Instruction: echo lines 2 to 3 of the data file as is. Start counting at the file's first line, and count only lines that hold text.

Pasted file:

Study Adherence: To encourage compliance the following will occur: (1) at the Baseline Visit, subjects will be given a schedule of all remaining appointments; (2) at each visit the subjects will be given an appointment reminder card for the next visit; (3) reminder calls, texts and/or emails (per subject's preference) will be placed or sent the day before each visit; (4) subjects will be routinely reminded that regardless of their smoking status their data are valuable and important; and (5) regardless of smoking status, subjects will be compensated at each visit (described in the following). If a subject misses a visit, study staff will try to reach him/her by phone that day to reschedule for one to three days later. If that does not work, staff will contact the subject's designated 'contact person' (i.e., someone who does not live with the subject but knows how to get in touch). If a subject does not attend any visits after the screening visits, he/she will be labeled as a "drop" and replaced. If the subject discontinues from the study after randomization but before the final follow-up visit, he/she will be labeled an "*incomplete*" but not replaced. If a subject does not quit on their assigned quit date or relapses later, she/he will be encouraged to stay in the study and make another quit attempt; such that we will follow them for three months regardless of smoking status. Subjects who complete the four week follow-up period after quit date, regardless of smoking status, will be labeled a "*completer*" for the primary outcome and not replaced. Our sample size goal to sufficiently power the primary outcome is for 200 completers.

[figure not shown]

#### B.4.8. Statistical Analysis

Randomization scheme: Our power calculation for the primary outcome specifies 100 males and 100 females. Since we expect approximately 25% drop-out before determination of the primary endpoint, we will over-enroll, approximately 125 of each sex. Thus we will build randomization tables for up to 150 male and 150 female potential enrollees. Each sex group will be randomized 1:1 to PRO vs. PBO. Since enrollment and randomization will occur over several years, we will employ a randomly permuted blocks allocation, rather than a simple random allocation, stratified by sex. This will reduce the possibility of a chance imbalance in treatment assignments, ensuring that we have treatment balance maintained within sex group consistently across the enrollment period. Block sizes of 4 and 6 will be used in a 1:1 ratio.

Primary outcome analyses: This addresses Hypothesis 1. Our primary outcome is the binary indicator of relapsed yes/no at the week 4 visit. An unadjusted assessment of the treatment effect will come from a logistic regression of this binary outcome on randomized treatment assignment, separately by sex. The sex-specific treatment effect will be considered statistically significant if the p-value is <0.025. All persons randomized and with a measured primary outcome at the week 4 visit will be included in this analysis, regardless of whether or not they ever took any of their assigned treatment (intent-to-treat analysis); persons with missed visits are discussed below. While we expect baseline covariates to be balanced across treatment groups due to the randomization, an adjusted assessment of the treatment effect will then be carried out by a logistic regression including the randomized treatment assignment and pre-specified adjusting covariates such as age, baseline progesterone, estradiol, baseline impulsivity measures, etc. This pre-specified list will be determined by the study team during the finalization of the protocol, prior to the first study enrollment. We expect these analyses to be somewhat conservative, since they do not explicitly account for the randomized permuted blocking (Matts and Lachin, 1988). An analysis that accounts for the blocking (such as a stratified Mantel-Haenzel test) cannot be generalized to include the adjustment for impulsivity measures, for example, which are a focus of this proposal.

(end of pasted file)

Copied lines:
[figure not shown]

#### B.4.8. Statistical Analysis